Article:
The cognoscenti of the beer world are thirstily eyeing the recent launch of The Pinter from the Good Fresh Brewing Company. If you’re into beer then what’s exciting is a selection of ‘proper’ beers you brew yourself in the fridge using the proprietary kit and subscription ingredients (‘homebrew’ is a word that’s banned in the company).
If you’re a student of culture and semiotics, what’s interesting is the take on sustainability.
From a shorthand that was basically ‘colour it green’, brands moved into showing their sustainability credentials by harking back to a mythical golden age when climate change wasn’t an issue. Hart & Jones dubbed this the ‘brown paper and string’ approach: lots of unfinished papers and card, rough hewn typography and old fashioned engravings. Even huge brands moved to simple print techniques, flat colours and retro illustration styles.
But culture never stands still and many of these brands are starting to look out of time – they don’t quite ‘feel right’. While that overt nostalgia was once comforting, now its inconsistencies grate: unrecyclable foil lined bags of ground coffee for example, coated in unfinished brown paper for that ‘sustainable’ look. The semiotics in design have moved very negatively for such offers.
And why such looks don’t feel right is demonstrated by something that does. The Pinter hasn’t covered itself in engravings of gnarled master brewers and drayhorses. The device isn’t shaped to pretend it’s a wooden cask. Instead it’s about bright primary colours, minimal san serif typography, clean lines and simple forms.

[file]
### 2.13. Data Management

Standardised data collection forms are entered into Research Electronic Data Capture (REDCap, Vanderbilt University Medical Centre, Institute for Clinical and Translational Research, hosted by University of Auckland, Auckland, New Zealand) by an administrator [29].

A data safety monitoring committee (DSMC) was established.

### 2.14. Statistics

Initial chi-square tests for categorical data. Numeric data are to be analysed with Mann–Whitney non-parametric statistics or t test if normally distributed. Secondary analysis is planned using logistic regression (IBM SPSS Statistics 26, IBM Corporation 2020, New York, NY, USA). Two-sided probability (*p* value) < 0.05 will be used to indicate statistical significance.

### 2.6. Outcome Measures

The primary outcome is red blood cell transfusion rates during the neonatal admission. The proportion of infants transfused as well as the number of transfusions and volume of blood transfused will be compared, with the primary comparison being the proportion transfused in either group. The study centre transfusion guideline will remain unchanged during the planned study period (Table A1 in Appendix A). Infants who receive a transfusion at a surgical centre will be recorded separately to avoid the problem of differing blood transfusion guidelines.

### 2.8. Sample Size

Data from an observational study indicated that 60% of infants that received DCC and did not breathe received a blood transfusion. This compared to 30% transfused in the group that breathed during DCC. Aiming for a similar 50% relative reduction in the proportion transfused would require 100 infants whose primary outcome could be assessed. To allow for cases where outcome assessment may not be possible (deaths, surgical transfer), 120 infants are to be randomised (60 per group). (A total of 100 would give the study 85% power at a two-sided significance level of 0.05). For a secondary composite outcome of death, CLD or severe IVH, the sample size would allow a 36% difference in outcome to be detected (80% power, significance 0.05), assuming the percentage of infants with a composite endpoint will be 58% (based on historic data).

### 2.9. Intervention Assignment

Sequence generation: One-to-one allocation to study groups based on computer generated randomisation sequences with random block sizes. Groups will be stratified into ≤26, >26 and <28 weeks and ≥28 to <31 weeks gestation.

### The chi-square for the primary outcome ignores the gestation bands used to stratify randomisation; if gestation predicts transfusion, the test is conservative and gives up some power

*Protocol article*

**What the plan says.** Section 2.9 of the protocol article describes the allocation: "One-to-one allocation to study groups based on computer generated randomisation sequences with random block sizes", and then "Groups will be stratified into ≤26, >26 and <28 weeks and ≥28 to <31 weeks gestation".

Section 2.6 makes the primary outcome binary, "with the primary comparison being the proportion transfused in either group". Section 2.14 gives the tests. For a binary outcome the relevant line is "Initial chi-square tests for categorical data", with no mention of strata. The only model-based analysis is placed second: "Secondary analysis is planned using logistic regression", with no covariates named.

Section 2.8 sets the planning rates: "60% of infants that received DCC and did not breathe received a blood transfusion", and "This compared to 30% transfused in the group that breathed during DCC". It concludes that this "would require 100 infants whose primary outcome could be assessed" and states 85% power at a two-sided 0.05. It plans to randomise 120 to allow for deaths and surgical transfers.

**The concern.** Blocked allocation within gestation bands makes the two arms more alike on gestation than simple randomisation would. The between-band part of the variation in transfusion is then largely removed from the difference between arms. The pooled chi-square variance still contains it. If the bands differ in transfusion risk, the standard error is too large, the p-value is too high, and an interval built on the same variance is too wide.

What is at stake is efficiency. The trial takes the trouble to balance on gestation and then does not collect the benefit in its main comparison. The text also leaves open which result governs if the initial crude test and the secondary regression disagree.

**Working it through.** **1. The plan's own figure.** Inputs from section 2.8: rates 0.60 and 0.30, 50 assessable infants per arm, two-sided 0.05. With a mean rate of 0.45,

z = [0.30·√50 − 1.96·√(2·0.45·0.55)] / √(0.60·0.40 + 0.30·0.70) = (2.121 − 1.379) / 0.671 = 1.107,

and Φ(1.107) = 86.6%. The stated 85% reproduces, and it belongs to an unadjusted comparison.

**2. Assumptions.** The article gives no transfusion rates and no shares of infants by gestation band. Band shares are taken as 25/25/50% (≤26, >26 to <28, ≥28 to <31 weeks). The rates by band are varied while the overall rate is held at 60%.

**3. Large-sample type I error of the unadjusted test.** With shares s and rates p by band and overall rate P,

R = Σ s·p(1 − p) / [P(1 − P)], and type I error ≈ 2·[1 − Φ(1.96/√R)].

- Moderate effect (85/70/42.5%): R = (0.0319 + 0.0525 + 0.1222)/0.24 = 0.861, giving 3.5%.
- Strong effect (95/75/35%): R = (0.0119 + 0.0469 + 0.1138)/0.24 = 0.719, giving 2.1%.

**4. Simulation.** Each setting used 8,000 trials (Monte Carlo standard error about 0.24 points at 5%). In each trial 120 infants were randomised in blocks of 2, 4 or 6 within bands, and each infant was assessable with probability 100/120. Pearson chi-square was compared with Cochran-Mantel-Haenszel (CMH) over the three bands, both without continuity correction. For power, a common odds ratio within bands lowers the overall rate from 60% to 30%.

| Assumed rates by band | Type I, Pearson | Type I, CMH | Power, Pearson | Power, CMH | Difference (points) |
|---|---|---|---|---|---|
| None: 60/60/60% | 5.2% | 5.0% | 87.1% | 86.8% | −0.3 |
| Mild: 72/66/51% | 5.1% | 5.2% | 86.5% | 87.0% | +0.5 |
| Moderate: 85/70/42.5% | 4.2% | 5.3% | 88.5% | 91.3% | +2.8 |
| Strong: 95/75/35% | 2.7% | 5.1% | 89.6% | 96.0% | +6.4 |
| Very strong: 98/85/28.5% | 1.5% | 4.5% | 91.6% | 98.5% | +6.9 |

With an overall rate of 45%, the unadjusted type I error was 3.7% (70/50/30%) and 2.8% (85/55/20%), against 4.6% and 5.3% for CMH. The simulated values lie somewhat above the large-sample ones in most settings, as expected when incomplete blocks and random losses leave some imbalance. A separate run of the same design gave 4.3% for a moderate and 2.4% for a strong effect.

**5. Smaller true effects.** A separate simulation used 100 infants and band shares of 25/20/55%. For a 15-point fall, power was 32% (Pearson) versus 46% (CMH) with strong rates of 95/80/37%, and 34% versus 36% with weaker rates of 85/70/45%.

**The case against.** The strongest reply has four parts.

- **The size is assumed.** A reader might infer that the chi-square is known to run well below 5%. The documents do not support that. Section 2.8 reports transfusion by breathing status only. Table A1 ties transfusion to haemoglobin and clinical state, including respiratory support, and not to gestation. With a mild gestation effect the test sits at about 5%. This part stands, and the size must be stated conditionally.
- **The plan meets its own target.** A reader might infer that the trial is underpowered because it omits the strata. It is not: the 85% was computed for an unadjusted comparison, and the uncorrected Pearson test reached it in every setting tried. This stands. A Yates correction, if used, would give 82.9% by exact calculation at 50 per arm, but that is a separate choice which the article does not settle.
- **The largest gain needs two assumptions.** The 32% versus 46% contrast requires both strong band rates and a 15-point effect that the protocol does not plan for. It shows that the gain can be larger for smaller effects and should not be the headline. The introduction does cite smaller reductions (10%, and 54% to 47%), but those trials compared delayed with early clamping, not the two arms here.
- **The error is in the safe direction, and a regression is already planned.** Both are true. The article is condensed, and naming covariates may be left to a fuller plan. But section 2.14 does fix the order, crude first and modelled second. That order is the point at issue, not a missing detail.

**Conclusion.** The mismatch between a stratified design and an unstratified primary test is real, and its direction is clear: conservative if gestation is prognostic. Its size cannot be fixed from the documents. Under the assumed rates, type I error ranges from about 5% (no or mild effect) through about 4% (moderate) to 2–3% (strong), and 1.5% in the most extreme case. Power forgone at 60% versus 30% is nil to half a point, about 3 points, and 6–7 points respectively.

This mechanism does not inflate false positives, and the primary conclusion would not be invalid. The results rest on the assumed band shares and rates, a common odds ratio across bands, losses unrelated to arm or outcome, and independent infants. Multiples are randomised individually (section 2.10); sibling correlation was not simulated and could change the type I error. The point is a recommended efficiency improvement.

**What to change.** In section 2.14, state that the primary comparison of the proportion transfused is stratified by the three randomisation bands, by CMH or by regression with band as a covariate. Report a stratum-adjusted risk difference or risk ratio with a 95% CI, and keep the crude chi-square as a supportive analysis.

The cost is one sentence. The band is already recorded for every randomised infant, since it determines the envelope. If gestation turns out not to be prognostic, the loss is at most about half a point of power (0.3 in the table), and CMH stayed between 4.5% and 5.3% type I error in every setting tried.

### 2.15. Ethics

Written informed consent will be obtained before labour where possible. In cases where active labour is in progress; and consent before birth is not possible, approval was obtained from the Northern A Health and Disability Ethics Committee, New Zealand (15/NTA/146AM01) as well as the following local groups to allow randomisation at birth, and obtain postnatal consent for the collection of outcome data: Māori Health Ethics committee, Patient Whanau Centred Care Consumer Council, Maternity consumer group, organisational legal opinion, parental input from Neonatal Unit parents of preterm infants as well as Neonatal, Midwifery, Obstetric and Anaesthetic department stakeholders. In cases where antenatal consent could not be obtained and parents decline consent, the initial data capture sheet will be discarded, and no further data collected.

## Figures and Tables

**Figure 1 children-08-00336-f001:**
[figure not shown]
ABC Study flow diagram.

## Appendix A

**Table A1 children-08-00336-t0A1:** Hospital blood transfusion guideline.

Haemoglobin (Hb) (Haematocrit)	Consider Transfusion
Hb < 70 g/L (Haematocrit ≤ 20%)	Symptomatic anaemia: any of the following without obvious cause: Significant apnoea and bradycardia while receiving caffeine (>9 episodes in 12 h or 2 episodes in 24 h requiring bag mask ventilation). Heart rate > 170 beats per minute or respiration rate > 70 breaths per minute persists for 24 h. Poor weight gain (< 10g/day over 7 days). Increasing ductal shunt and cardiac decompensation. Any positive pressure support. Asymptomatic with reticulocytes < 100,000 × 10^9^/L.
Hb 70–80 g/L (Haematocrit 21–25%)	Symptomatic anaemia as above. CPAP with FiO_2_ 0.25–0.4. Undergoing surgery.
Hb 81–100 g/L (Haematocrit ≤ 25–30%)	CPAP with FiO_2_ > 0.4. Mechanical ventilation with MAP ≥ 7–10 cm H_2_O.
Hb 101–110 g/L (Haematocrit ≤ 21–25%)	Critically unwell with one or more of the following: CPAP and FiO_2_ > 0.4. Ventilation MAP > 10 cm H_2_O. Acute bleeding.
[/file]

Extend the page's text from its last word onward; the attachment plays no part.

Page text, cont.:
While the key reason to buy is – of course! – the beer, the environmental credentials to the product are a crucial part of its appeal. No single use containers, no transporting bottles and cans around the country. Rather than tinkering around the edges of lightweighting containers, it is a genuinely disruptive change.
The Pinter is proof of a realignment taking place around sustainability, one that is profoundly important for how brands present themselves. Sustainability is less and less about looking back to an imagined past. Environmental concern and climate change awareness are mainstreamed. Every new product has to acknowledge environmental credentials. It is simply not possible to claim to be innovative without the validation of true sustainability
The implications of that are worth thinking about. It means that sustainability isn’t about looking to the past, it’s looking to the future.
Culturally, part of the appeal of looking backwards was due to the fact that people in the west were so worried about the future (in 2018, far more than half of respondents across Europe and the US expected their children to be worse off than themselves*). As we move out of the misery of the Covid pandemic, the future is now looking a lot brighter than the present. And that means that the past doesn’t quite have the hold on the west that it used to.
And science, technology and medicine have reminded everyone of their transformational and positive impact on everyday lives. Future facing innovation is saving the day, not folk remedies
The semiotics in design around sustainability can reflect some of this optimism – building a better future, not trying to recapture the past. And while technology has always been part of how a solution to climate change is constructed, this recognition is increasingly mainstream. That language of modernity now has a place in the semiotics of design to encode sustainability.
Our mantra is that whether you like it or not, culture is always shifting the way people respond to the design of your brand. But surely, a return to positivity, modernity and innovation in tackling the biggest issue of our time is something to embrace.
Picture credit: The Greater Good Fresh Brewing Company